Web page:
Stuart Lauchlan looks at some recent business intelligence deployments - and the issues that organisations hope BI will address.
By Stuart Lauchlan, news and analysis editor
BI in action: ICICI Bank
The dependency on information is particularly critical in the financial sector and in a bid to create a competitive advantage through fast accurate access to trusted information, India's second largest bank, ICICI Bank implemented an Informatica PowerCenter solution earlier this year.
For a unified view of transactions and customers, all relevant data has to be reliably combined and made available at a central place - independent of the originating IT systems, whether mainframe computers, web servers or workstations. With demands for up-to-date, accurate information in its data warehouse, the bank opted for Informatica based on its scalability, automation and flexible delivery capabilities.
Together with a team of Informatica's professional services consultants, ICICI Bank software developers designed, tested and deployed PowerCenter to extract source data from disparate systems, including ATM and internet transactions, loans and bonds.
The deployment has greatly improved ICICI Bank's ability to ensure the integrity of data and minimise errors as compared to the previous manual scripting approach, which suffered error-handling issues.
"With our previous manual scripting technique, it used to take a long time to make any changes in the extracts or the fields that needed to be added," said Gurnam Saini, assistant general manager of ICICI Bank. "PowerCenter has given us the capability to make changes swiftly and improve our flexibility to respond to new data demands from business or IT as they arise. We have benefited from greater data immediacy for business users and more reliable information, which results in quicker analysis and timely reporting."
Satisfied by the developer productivity and ETL performance gains realised through the PowerCenter deployment, ICICI Bank officials are now looking to extend the Informatica data integration platform to more thoroughly leverage the power of business information across the enterprise.
BI in action: Bank of Ireland
Elsewhere in the world of finance, The Bank of Ireland is looking to respond more quickly to market changes and has been searching for a system that enables it to analyse information more easily and distribute that data throughout the firm. It has now selected Business Objects technology as its standard business intelligence platform across the company.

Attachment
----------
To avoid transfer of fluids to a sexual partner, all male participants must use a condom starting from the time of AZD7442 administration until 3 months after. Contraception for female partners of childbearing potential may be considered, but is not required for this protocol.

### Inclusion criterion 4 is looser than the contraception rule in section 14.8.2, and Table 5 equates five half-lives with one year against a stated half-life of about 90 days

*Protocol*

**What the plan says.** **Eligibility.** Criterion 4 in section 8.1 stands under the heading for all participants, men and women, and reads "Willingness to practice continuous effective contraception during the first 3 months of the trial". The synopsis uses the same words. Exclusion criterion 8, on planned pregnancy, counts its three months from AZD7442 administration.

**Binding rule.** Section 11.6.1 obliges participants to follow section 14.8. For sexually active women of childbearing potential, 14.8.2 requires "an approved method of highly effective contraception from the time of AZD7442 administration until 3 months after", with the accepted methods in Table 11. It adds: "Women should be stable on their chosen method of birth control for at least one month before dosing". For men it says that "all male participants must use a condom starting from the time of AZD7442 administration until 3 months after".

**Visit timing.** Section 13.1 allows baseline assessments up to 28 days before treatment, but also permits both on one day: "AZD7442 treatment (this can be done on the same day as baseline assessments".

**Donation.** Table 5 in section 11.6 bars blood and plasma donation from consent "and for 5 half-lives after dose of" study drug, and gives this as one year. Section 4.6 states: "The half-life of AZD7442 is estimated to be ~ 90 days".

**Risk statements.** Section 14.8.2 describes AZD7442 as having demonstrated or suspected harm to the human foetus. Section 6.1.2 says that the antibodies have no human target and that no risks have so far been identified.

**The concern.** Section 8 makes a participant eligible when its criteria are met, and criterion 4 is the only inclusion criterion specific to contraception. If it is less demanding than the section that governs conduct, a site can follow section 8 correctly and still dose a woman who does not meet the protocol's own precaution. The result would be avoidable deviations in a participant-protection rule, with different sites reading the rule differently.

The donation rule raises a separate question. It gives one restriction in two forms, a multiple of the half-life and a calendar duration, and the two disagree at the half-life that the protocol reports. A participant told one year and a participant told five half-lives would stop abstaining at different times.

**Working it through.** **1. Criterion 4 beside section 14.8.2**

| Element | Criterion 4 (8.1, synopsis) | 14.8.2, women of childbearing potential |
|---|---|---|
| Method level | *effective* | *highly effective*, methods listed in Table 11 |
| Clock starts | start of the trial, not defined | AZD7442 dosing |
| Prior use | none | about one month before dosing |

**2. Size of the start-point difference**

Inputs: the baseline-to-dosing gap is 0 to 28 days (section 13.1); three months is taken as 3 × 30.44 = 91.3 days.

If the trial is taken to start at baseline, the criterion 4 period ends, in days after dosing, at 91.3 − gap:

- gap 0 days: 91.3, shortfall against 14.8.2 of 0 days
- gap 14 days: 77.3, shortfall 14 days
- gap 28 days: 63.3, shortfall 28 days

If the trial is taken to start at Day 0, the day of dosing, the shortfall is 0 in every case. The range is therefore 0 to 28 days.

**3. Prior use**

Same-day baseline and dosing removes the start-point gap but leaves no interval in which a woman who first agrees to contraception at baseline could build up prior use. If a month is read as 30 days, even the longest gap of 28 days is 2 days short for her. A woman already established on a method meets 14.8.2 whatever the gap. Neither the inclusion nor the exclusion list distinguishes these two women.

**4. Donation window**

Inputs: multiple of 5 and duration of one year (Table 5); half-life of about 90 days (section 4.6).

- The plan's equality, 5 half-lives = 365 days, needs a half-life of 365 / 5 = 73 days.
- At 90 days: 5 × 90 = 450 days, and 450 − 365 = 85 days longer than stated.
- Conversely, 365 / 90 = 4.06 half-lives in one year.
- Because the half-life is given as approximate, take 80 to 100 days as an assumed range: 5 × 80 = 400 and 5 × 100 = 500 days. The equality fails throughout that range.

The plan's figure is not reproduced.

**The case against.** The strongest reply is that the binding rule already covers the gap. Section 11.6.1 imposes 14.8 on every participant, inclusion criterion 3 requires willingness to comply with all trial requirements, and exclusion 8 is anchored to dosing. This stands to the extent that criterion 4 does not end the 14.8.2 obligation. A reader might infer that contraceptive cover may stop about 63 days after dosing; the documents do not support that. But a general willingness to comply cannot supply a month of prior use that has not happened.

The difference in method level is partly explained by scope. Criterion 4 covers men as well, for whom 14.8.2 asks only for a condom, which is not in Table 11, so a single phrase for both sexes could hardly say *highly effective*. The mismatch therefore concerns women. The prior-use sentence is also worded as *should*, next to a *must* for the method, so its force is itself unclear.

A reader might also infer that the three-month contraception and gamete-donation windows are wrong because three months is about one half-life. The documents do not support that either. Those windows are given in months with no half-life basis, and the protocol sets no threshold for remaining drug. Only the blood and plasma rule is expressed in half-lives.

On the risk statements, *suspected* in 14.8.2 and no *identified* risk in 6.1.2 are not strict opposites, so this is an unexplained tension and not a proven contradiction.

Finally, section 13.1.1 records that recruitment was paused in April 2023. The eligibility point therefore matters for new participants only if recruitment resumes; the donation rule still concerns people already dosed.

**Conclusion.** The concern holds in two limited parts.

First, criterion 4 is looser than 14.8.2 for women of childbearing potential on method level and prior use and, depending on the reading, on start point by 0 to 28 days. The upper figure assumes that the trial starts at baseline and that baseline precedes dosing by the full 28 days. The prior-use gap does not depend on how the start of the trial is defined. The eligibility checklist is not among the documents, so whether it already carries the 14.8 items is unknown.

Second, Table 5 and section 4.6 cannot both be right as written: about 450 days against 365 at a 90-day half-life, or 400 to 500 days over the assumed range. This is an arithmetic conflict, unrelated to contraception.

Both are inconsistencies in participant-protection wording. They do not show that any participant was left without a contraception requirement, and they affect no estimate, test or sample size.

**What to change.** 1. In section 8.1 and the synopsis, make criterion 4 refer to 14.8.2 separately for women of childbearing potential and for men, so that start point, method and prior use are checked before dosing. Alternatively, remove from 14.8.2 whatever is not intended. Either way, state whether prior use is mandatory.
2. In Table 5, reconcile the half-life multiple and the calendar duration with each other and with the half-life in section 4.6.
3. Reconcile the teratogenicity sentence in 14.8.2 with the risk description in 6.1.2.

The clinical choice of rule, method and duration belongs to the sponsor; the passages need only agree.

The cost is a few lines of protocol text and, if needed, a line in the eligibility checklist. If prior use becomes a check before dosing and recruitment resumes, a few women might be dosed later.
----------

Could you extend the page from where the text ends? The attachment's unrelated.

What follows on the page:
The BI system will interface with Bank of Ireland's existing SAP investment. SAP said that Business Objects, combined with SAP's enterprise resource planning (ERP) application, SAP ERP and SAP for Banking, will provide executives and line of business managers with transparency into performance data from across the organisation. It will also enable the bank to automatically distribute performance reports to managers in branches and trading desks on a daily or weekly basis.
"As our bank continues to grow, we need complete visibility into our business performance," said Vincent Lattimore, manager of IT procurement services. "With our expansion, we needed to centralise all information related to operations and give our management a 360-degree view across our distributed business units. Selecting the business intelligence platform from Business Objects was the logical choice to help extend the value of our SAP deployment. Business Objects has the functionality to support both our current and future information needs."
BI in action: Royal Mail Group
As part of its plans to modernise its systems, make them more flexible and lower costs, The Royal Mail Group has awarded IT and business services company Logica a five year contract to install and support two centralised business intelligence systems for the Post Office. These will replace two current systems with information management products Master Data Management (MDM) and Dynamic Intelligence (DIW), both supplied by Kalido.
The systems will be implemented early next year. Once live, Logica will provide applications management services for five years. The move is part of the Post Office’s plans to modernise its systems and services to become more “responsive to market conditions and changing business needs” as well as lowering costs.
MDM is designed to hold and manage all reference data, including office addresses and products for sale such as travel insurance and stamps, updating other systems each night, while DIW stores updated information about number and types of products sold daily.
“The new business intelligence system will deliver major improvements in consistency, efficiency and access to information,” said Keith Graves, head of business partnership at the Post Office. “It will also allow us to move away from our previous disparate systems by having integrated, standardised methodology, resulting in up-to-minute information.”
Other articles in this focus report:
- BI market consolidation: What does it mean for you?
- Business intelligence: Only the tip of the iceberg
- Business intelligence: Only the tip of the iceberg
- Data: Unused, unanalysed and undervalued?
- Business intelligence + enterprise resource planning = competitive advantage
- Business intelligence vendors